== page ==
How long can a person with a lengthy lifting background go without hitting a certain muscle group or exercise before becoming atrophied/detrained?

How long can a person with a lengthy lifting background go without hitting a certain muscle group or exercise before becoming atrophied/detrained?

Like, if I didn't do any kind of pressing movement such as bench or dips or push ups, how long would my chest and triceps stay big and strong?

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  1. 3 weeks ago
    Anonymous

    I benched 5x315 and stopped for years. When I went back to the gym I could do 5x175

    • 3 weeks ago
      Anonymous

      How long did it take you to get back to 315.

  2. 3 weeks ago
    Anonymous

    A few weeks
    But the process is slow so it's hard to notice, plus it's easier to regain than to gain new muscle
    In regards to strength I think it's faster both ways around. Quickly lost, quickly regained

  3. 3 weeks ago
    Anonymous

    The moment you stop training you start losing gains. It's slow yes but there's no "maintenance". IF you're at natty limit for example and you toil every day in they gym and don't grow anymore then that is now your maintenance. The moment you pull back you will start to lose gains

    • 3 weeks ago
      Anonymous

      cringe

    • 3 weeks ago
      Anonymous

      You do start losing gains, but it's like 12% of your mass per year.
      Honestly the act of losing muscle requires extreme atrophy and near any stimulation prevents the atrophy almost entirely.
      >extreme weightlifters show less than 0.1% atrophy on chest muscles just by doing pushups for reference
      Maintenance can easily be met by taking moderate break cycles followed by careful stimulation cycles.

      • 3 weeks ago
        Anonymous

        >near any stimulation prevents the atrophy almost entirely
        verifiably false

        • 3 weeks ago
          Anonymous

          provide the verification

          • 3 weeks ago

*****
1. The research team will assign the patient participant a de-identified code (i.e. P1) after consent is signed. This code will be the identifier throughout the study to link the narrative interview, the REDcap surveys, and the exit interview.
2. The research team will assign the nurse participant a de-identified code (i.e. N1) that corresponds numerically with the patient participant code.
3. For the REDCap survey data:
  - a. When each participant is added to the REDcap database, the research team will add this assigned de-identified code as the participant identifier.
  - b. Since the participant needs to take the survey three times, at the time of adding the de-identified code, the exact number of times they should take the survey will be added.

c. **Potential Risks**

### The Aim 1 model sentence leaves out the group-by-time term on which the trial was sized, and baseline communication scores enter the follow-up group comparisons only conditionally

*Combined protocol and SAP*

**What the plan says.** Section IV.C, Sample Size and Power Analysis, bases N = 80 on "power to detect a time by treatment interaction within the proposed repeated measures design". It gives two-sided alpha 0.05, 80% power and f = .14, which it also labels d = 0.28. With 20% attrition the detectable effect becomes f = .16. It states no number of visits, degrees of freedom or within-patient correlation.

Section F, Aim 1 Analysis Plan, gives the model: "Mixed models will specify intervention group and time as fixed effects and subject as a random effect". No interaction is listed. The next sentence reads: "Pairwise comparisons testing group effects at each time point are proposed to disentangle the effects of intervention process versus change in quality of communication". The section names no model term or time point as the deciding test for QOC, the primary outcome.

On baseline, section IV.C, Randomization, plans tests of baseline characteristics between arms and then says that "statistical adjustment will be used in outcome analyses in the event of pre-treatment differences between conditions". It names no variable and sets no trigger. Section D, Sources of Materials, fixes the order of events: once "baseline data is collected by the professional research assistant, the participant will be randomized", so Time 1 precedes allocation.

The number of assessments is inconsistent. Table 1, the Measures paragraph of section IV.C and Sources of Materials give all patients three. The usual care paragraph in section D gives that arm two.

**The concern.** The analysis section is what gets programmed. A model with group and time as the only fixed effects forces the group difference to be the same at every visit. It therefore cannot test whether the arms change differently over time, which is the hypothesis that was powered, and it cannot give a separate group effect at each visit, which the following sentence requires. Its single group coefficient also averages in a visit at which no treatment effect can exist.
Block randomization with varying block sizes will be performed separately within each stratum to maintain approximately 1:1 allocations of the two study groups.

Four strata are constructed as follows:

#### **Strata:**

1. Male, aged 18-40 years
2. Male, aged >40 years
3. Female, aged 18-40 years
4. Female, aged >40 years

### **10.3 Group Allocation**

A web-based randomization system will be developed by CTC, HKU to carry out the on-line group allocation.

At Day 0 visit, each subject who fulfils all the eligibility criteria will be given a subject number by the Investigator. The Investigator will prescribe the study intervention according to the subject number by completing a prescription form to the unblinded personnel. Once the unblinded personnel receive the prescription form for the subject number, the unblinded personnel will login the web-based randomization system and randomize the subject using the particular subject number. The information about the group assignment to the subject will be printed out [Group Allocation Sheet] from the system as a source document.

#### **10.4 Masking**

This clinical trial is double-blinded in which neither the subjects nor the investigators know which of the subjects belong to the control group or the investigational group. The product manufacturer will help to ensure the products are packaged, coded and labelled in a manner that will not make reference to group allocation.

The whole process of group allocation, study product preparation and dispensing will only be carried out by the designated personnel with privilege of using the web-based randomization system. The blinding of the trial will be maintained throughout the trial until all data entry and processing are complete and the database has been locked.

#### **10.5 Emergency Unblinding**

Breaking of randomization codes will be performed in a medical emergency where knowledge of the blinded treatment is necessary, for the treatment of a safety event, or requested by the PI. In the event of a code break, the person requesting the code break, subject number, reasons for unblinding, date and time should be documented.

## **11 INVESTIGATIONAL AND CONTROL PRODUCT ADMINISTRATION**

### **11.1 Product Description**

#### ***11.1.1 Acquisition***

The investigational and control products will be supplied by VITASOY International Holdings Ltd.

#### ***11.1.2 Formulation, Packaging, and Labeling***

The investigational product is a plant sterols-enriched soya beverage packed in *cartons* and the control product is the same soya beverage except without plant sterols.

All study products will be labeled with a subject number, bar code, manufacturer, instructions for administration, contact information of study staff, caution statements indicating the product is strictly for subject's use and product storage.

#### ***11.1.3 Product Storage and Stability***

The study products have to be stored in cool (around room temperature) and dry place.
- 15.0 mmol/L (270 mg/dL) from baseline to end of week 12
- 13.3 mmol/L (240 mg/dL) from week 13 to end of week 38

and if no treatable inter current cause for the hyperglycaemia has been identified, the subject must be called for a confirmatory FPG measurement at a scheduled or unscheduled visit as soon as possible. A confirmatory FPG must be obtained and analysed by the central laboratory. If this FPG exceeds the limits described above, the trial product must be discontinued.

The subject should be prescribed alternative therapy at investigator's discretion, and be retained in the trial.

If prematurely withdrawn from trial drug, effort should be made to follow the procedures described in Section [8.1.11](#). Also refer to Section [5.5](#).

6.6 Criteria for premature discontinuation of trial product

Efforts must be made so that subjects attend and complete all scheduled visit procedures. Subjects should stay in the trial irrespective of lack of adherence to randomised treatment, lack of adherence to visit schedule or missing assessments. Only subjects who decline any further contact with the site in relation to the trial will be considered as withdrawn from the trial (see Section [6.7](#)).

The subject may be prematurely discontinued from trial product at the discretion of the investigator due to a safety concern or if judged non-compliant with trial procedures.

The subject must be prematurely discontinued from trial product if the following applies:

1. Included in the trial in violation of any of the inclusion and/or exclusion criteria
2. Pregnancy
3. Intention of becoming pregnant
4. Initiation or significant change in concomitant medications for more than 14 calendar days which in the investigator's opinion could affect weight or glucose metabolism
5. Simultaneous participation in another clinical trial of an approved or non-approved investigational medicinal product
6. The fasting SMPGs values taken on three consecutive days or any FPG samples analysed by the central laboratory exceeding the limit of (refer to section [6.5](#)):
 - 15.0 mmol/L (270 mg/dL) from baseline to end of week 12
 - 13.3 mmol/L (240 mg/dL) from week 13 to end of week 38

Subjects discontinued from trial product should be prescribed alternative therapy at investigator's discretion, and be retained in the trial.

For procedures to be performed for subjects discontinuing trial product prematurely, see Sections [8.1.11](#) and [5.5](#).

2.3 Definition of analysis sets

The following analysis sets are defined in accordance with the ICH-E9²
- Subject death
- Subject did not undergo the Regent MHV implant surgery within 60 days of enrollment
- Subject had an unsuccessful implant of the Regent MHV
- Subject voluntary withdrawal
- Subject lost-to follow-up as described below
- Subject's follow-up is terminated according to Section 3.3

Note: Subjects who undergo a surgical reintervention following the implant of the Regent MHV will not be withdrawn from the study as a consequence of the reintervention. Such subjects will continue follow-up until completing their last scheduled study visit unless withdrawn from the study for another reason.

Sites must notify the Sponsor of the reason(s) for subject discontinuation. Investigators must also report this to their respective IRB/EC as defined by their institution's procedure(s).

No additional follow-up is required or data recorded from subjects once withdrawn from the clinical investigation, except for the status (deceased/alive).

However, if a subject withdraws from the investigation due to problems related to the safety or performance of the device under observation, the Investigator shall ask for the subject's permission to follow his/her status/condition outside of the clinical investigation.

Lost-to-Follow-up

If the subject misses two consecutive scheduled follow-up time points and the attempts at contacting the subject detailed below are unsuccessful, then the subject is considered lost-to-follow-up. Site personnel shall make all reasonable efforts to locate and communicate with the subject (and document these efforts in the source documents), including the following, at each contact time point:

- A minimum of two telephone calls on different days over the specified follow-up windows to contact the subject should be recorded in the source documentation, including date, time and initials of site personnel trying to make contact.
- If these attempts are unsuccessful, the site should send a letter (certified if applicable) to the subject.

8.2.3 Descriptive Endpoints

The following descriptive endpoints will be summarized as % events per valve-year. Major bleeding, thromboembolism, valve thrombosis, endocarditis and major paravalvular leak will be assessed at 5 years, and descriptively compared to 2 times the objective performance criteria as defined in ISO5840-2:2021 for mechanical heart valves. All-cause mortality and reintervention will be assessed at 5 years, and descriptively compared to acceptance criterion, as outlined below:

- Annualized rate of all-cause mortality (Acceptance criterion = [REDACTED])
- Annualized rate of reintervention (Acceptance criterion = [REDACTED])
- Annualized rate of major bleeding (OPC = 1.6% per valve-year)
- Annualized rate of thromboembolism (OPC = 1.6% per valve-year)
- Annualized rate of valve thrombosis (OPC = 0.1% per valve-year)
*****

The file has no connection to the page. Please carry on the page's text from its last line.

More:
Anonymous

            Do a 1rm test on your best lift. Then start skipping it and try again

            • 3 weeks ago
              Anonymous

              performancism strength fluctuates daily, you could eat 1000 kcal less than you did the other day and it'll probably go down.

              if you stimulate and keep your muscles active, you'll stave off atrophy but you may not be able to keep your bench press or deadlift 1RM the same with the same effort.

              • 3 weeks ago
                Anonymous

                Do a peaking cycle. You know im right

              • 3 weeks ago
                Anonymous

                >peaking cycle
                why

                You provide no source. I give you common sense

                >common sense
                >using your muscles doesn't prevent them from being atrophied

            • 3 weeks ago
              Anonymous

              >near any stimulation prevents the atrophy almost entirely
              verifiably false

              >shitposting unironically
              It has been studied objectively and undeniably that you will only lose about 1% of your mass per month.
              And yes it has been proven that any physical stimulation reduces this.
              Provide a citation otherwise or frick off.

              weightlifters have dyel benches, a set of pushup is strength training for them as opposed to cardio

              Not an argument

              • 3 weeks ago